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Jarrett L. Carter Headshot

Black College Football is Dying, and the Bands Will Play On

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The heart of a recent column from Kevin Scarbinsky of AL.com could be found in just a few lines.

Even a historically bad SEC team can beat up a solid team from the SWAC.

Except at halftime. The battle of the bands was as big a mismatch as the game, but in reverse. The Auburn band was good, as usual. The Alabama A&M band put on what had to be the best halftime show ever in Jordan-Hare Stadium.

The great migration of high achieving black students and premier black athletic talent defecting from HBCUs to predominantly white institutions has cost historically black colleges and universities billions in unrealized sports revenues and alumni giving.

But desegregation's untold ravaging of black communities and their talent pool will remain just that, untold, because our bands play on.

That's not to disparage the accomplished work of HBCU student musicians or their directors. They live out what millions in stands and on fields across America every Saturday have either long forgotten or never came to learn about black colleges. Hundreds of thousands of student musicians and singers bring great acclaim to HBCUs with their talent, and they take pride in breeding excellence at schools made, maintained and molded for their experience as African-Americans.

They take pride in what they do, and being able to do it with their people, in front of their people, and for their people.

That same pride is missing from black college sports. We complain about the necessity of guaranteed games while shying away from buying season tickets or brokering marketing support of our programs from companies and industries we overwhelmingly support with our dollars. We don't turn our home games into civic events for churches, organizations, elementary and middle schools.

We're not motivated by massive defeats at the hands of PWIs which, in a trend not unusual in our nation's history, profit off of Black talent without any substantial investment in the communities and families which cultivate and proffer it.

We aim low and fall short on the potential of sports serving black colleges in the same way as they've served white colleges, as marketing machines capable of generating millions in scholarship support, capital financing and legislative leverage.

And we do that because the bands will play on. For as long as they succeed and earn attention and support across racial and political lines, we're distracted from the elements needed to build black college culture for long-term success.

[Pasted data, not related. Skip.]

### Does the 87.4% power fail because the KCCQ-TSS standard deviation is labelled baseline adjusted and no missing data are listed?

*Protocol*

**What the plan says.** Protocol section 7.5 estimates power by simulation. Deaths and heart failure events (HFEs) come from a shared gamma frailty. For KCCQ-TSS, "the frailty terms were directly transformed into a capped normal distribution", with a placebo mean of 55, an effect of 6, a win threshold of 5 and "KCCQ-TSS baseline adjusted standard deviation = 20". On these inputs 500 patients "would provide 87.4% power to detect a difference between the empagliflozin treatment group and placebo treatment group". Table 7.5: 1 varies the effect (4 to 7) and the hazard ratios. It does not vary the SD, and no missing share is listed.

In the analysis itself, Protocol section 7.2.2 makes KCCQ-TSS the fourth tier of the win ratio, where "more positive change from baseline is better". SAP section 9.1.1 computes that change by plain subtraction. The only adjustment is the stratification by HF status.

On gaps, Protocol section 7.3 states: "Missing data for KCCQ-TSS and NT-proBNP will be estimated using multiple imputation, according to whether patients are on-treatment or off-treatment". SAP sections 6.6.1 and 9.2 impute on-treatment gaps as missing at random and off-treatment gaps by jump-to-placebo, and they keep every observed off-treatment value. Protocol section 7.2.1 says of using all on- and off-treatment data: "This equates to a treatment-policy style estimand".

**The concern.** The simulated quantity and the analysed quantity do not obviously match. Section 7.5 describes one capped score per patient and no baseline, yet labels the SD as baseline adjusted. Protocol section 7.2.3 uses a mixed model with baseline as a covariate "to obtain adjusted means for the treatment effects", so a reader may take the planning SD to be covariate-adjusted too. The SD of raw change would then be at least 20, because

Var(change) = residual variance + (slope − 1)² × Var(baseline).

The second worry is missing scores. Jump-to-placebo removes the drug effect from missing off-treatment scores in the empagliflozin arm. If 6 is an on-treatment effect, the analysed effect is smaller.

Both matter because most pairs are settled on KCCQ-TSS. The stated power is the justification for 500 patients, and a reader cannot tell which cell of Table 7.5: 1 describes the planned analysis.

HBCUs aren't without their sports success stories. Black colleges have, in the last two years, won national titles in women's basketball and women's bowling, both non-revenue bearing sports. Both Shaw University and the University of Maryland Eastern Shore have leveraged those wins into great community-level interest and support, but not into national acclaim for the institutions.

Hampton University now claims two alumnae as gold and bronze medal-winning Olympians from the 2012 games in London. Billboards touted their achievement and the university's pride in their accomplishment, earning local attention and coverage.

The most successful black college football team over the last five years? Winston-Salem State University, which advanced to the national semi-finals of the 2011 NCAA Division II football championship. They finished that season undefeated in the regular season, and 13-1 on the year. They are again undefeated and will play their first playoff game this weekend.

As is wont to happen with Division II black college sports, their dynasty is a tree falling in the untraveled national forest of BCS title talk.

But you can best believe that everyone is amped up for the Honda Battle of the Bands!

The remedy is difficult, but not unseen on how to change culture with black colleges athletics. Find young assistants at the BCS and power conference level, and do all you can to make them coaches for life. Brian Jenkins at Bethune-Cookman and Todd Bozeman at Morgan State have shown that the right circumstances at the right time will reap major cultural and financial dividends for HBCU athletics and their popularity.

Marching bands bring great pride and support to HBCU sports fans, but no substantial support to an HBCUs financial ledger. Some would argue that a good HBCU halftime show is the sworn enemy to concession stands in stadiums throughout the HBCU south; cutting into even more of our schools' ability to make money.

Until a majority of HBCU executives learn to balance the promotion of marching band culture within the larger context of athletic success, Saturday's sweet music will soon evolve into a brass band funeral dirge for many of our proud sports programs.